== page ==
That said, I seem to recall there was only short-term followup, so I wonder if the result would have been different if they’d come back after several years? Either way, I stick by my “purposely and carefully” line – drawing something positive and meaningful in the long term is worth some short-term pain, but making your hell more hellish for nothing is terribly sad – and yes, I think we’re on the same page πŸ™‚ .

      2. Ha! No worries about not watching the video – though I think you should at some point, just to catch his quick, dry sense of humor. Glad we are agreed on the journal thing. πŸ™‚

  2. Hi Ginny! Yes, I read Shawn’s book a while back (and wrote about it too!) and his stuff is very inspiring. One of the things I found super important about his work was to remember that we all “tell the story of our lives” and that we can choose to make that story one of being a victim and/or hopeless–or we can make it one of learning, growth and possibility. As you say, it all depends upon the “filter” you use. I would recommend the book to anyone who is interested and if you don’t mind the link, here is the post I wrote about it. http://smartliving365.com/choosing-happiness-and-living-the-happiness-advantage/ Thank YOU for reminding me of Shawn’s work AND the inspiration you are putting out in the world on a regular basis! ~Kathy

    1. Hi Kathy! I certainly don’t mind the link. Thank you – it’s a GREAT article! I have a friend who often says “Life is the story we tell ourselves.” His example is that he used to tell himself that he hated to be in pictures. When someone pulled out a camera, he avoided it. Then one day, he decided to tell himself a different story. Now he likes to be in pictures. It’s a small example but that’s how we change for the better. We choose to believe a different story and then focus on that story rather than something else. πŸ™‚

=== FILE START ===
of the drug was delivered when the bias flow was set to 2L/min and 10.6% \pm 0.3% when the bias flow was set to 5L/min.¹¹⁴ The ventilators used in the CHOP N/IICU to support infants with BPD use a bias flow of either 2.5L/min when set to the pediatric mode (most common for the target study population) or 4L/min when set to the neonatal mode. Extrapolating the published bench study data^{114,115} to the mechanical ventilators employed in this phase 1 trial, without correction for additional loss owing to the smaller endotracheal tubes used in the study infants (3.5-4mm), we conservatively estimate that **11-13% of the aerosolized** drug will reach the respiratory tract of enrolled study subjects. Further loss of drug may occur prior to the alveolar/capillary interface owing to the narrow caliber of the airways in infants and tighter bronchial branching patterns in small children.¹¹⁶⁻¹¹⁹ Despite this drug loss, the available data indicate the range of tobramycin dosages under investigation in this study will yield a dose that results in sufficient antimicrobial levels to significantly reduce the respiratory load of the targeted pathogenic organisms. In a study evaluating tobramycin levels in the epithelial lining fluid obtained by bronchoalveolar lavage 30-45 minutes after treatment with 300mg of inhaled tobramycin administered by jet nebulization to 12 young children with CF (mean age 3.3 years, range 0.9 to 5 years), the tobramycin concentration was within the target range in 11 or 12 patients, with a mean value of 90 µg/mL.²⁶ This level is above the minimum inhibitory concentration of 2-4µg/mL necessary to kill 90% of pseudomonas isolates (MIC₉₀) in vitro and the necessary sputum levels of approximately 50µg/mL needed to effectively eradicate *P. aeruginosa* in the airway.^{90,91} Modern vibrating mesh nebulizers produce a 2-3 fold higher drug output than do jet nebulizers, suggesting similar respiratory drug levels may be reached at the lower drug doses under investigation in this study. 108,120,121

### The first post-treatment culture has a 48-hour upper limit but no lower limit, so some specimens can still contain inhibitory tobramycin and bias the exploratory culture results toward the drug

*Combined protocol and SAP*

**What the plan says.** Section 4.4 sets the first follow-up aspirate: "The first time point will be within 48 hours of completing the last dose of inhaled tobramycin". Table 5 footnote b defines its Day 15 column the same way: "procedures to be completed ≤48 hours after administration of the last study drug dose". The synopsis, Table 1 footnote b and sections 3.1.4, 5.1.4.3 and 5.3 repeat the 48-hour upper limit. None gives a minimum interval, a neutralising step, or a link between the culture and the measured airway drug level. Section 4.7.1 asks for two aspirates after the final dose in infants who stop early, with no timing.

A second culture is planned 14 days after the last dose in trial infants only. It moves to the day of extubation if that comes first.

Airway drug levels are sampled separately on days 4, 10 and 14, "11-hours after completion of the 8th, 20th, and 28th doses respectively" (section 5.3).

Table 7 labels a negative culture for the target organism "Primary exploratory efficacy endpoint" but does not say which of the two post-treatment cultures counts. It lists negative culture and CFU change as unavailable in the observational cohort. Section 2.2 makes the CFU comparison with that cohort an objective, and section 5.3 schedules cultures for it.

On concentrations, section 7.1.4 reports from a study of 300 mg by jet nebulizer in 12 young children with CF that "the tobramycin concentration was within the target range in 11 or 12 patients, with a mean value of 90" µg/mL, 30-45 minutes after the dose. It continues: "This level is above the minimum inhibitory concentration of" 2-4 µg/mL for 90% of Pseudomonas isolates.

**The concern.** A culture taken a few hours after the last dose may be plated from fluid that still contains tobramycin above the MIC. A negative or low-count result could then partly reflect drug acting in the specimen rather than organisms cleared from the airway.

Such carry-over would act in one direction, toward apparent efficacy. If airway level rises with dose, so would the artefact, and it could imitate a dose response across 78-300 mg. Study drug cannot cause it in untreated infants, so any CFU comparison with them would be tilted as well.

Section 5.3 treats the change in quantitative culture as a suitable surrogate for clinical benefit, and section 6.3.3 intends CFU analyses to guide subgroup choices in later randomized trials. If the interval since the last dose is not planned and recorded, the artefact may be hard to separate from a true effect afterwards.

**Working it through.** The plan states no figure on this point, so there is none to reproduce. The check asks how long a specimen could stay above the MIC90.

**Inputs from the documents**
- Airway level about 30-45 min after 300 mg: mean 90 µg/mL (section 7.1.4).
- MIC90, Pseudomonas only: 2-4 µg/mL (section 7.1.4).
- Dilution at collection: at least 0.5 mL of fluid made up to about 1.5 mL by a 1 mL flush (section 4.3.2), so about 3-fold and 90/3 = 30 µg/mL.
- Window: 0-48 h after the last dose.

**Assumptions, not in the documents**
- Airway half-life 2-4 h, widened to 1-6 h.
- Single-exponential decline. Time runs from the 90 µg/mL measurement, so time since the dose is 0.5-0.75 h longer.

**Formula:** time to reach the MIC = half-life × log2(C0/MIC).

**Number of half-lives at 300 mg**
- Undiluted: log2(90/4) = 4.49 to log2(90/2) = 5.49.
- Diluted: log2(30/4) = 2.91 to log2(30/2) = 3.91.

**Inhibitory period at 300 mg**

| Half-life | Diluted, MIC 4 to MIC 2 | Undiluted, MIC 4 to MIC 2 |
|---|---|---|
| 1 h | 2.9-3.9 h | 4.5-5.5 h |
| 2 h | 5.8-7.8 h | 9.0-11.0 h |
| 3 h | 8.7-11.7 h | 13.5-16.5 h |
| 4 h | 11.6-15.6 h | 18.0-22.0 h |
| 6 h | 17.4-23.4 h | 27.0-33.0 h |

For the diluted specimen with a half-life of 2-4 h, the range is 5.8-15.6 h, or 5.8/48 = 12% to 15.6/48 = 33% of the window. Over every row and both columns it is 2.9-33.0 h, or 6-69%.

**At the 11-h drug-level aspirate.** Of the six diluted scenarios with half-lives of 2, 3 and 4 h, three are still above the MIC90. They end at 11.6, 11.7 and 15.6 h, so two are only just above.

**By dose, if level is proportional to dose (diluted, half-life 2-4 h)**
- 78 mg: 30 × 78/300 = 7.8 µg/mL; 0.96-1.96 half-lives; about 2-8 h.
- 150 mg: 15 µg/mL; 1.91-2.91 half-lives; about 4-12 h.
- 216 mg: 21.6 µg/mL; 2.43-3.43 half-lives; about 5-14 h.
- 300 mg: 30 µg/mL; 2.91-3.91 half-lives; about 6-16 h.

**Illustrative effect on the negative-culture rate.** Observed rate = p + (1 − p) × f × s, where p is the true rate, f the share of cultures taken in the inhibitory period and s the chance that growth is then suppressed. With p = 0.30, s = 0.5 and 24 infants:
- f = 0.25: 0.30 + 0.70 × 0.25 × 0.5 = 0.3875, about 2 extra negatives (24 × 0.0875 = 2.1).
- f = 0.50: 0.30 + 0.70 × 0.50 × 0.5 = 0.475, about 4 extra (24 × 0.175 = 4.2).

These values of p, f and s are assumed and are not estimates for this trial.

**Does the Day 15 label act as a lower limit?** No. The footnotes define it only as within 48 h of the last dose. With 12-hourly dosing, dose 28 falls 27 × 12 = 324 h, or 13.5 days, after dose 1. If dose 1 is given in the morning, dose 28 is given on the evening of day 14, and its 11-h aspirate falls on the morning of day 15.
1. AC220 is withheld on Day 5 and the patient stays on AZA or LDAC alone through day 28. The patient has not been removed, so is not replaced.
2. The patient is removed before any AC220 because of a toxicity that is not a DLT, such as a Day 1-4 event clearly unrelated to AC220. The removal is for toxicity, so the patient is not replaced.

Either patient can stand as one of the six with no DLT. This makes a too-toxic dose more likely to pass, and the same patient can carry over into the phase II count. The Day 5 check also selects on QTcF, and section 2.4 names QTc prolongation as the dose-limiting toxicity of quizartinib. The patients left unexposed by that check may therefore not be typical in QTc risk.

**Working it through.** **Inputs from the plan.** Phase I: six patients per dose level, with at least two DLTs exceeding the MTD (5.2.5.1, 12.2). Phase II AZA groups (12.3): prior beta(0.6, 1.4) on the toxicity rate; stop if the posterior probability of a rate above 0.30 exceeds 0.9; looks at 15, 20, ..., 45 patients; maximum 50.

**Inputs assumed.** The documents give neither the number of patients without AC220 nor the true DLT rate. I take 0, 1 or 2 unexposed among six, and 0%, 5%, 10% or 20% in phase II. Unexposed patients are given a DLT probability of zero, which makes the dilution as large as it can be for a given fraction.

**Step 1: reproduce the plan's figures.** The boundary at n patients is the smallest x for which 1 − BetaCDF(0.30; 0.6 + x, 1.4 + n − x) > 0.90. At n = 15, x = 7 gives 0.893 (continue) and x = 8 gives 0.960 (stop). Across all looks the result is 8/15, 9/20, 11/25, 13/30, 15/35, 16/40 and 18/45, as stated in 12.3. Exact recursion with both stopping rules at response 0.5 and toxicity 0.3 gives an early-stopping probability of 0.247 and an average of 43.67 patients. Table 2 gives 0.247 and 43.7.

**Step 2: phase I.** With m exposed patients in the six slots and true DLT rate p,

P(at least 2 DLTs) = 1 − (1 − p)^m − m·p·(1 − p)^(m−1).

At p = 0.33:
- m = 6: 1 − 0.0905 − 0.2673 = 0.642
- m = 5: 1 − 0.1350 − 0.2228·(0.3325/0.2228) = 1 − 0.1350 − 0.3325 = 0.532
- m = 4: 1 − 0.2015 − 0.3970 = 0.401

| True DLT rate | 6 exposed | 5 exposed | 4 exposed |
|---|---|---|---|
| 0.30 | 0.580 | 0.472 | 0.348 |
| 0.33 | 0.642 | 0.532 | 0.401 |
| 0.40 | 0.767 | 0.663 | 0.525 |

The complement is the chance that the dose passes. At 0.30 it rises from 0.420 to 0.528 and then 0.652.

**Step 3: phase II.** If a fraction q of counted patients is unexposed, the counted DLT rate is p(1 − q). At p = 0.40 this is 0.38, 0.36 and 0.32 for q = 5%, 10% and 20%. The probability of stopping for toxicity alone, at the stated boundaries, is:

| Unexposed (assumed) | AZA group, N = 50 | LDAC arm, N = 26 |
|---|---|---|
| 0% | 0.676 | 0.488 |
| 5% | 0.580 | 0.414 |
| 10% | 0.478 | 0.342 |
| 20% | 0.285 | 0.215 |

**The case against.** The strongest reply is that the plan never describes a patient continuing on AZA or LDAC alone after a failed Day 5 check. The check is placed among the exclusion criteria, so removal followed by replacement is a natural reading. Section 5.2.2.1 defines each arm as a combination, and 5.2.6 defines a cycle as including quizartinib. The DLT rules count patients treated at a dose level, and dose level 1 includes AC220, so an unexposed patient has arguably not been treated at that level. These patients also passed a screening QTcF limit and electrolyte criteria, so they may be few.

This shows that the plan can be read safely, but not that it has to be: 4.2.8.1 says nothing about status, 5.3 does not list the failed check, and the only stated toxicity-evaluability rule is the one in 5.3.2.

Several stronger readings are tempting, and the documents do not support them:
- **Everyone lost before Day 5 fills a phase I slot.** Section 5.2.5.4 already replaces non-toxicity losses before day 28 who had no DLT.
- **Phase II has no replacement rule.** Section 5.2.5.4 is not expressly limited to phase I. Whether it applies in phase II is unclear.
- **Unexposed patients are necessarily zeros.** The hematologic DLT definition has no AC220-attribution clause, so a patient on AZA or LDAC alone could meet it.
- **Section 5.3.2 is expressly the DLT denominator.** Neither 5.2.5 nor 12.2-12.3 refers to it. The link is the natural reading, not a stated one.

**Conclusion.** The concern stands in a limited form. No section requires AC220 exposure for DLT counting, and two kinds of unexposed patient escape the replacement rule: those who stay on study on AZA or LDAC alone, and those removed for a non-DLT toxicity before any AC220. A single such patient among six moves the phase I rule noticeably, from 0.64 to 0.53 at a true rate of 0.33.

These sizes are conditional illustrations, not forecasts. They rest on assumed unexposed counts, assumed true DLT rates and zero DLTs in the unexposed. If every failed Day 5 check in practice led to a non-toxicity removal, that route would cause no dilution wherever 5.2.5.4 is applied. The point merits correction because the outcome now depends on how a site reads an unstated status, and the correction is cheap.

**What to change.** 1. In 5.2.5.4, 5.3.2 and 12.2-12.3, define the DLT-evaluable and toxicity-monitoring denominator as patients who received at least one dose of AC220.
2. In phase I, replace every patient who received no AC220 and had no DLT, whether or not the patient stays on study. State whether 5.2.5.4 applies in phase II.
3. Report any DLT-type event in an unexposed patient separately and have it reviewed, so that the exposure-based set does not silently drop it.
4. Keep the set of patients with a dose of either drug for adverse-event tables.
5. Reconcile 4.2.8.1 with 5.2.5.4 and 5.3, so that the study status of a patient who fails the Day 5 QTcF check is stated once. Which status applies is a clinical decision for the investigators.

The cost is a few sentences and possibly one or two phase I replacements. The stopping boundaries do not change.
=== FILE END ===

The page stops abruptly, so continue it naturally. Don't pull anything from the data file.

I’m going to add Shawn Achor’s book to my reading list (along with B’s recommendation of The Brain That Changes Itself). Thank you again for the link.

      I’m honored to have such wonderful people in my life who love to grow and learn.

      Cheers!

  3. I read this last night before I went to bed and it made me laugh. He has such an interesting stage presence – so chatty, so warm, and so full of insight. I so enjoyed this, and I love reading about positive psychology in general. The Brain that Changes Itself is great – you’ll love it. It’s very science-y and you have to be in the right mindset to read it, I find – you have to concentrate on the case studies to understand the breakthroughs. Knowledge about neuroplasticity has changed my life. No longer do I think – oh I can’t learn another language; it’s best to do that when you’re a child. The brain is ready to rewrite neural pathways whenever we’re ready to put something into continued practice! Thanks for sharing Ginny πŸ™‚

  4. Hello, dear one! It’s been a busy week and I’m behind on my blog reading…you know I had to catch up on you! I’m always inspired when I read your blog posts. You always have something enlightening to share, and I feel like I come away with something I didn’t know before. Also, your gratitude for your readers keeps me coming back. That you are lavish in your gratitude really impacts people…perhaps more than you know. Btw, I can attest that journaling is effective. I’ve done it fairly regularly since the age of 19 (I’m 44 now). At times it’s sort of hard to balance keeping a journal and blogging. πŸ™‚ Still, these are good tips that are fairly easy to implement if one is committed. Thanks for being you. Thanks for this post. πŸ˜‰

Comments are closed.